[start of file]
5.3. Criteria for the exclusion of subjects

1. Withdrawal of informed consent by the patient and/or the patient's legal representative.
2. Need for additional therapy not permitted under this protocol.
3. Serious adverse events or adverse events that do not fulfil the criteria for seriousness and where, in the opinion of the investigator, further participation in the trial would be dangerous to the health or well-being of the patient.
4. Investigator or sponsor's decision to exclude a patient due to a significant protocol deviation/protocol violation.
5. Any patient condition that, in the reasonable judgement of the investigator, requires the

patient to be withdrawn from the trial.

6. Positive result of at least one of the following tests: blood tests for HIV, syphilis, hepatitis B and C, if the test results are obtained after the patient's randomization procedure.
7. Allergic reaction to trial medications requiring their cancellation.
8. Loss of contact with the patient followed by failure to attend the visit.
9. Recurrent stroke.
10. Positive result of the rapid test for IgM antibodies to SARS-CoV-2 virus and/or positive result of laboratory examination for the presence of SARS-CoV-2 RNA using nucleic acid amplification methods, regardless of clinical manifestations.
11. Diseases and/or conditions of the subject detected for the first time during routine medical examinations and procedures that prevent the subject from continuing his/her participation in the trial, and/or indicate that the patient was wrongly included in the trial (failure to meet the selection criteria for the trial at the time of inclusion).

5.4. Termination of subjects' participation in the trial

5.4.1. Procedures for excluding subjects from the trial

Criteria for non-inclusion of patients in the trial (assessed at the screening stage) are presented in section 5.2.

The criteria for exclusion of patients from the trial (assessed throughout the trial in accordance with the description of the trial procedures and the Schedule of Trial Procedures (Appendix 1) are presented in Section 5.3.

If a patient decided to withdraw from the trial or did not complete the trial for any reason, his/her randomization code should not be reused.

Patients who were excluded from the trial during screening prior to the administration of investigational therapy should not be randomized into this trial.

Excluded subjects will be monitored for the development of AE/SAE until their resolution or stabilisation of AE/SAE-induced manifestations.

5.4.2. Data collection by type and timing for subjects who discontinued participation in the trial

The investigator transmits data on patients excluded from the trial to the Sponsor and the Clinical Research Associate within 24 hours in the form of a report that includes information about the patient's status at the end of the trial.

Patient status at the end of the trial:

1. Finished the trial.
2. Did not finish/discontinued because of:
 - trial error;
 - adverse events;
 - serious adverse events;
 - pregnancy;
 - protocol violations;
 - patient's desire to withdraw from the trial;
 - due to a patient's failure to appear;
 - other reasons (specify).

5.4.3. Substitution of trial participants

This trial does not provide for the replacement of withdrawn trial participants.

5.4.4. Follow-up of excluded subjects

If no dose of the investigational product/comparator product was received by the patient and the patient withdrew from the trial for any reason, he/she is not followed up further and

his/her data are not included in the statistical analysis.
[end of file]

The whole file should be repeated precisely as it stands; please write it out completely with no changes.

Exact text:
5.3. Criteria for the exclusion of subjects

1. Withdrawal of informed consent by the patient and/or the patient's legal representative.
2. Need for additional therapy not permitted under this protocol.
3. Serious adverse events or adverse events that do not fulfil the criteria for seriousness and where, in the opinion of the investigator, further participation in the trial would be dangerous to the health or well-being of the patient.
4. Investigator or sponsor's decision to exclude a patient due to a significant protocol deviation/protocol violation.
5. Any patient condition that, in the reasonable judgement of the investigator, requires the

patient to be withdrawn from the trial.

6. Positive result of at least one of the following tests: blood tests for HIV, syphilis, hepatitis B and C, if the test results are obtained after the patient's randomization procedure.
7. Allergic reaction to trial medications requiring their cancellation.
8. Loss of contact with the patient followed by failure to attend the visit.
9. Recurrent stroke.
10. Positive result of the rapid test for IgM antibodies to SARS-CoV-2 virus and/or positive result of laboratory examination for the presence of SARS-CoV-2 RNA using nucleic acid amplification methods, regardless of clinical manifestations.
11. Diseases and/or conditions of the subject detected for the first time during routine medical examinations and procedures that prevent the subject from continuing his/her participation in the trial, and/or indicate that the patient was wrongly included in the trial (failure to meet the selection criteria for the trial at the time of inclusion).

5.4. Termination of subjects' participation in the trial

5.4.1. Procedures for excluding subjects from the trial

Criteria for non-inclusion of patients in the trial (assessed at the screening stage) are presented in section 5.2.

The criteria for exclusion of patients from the trial (assessed throughout the trial in accordance with the description of the trial procedures and the Schedule of Trial Procedures (Appendix 1) are presented in Section 5.3.

If a patient decided to withdraw from the trial or did not complete the trial for any reason, his/her randomization code should not be reused.

Patients who were excluded from the trial during screening prior to the administration of investigational therapy should not be randomized into this trial.

Excluded subjects will be monitored for the development of AE/SAE until their resolution or stabilisation of AE/SAE-induced manifestations.

5.4.2. Data collection by type and timing for subjects who discontinued participation in the trial

The investigator transmits data on patients excluded from the trial to the Sponsor and the Clinical Research Associate within 24 hours in the form of a report that includes information about the patient's status at the end of the trial.

Patient status at the end of the trial:

1. Finished the trial.
2. Did not finish/discontinued because of:
 - trial error;
 - adverse events;
 - serious adverse events;
 - pregnancy;
 - protocol violations;
 - patient's desire to withdraw from the trial;
 - due to a patient's failure to appear;
 - other reasons (specify).

5.4.3. Substitution of trial participants

This trial does not provide for the replacement of withdrawn trial participants.

5.4.4. Follow-up of excluded subjects

If no dose of the investigational product/comparator product was received by the patient and the patient withdrew from the trial for any reason, he/she is not followed up further and

his/her data are not included in the statistical analysis.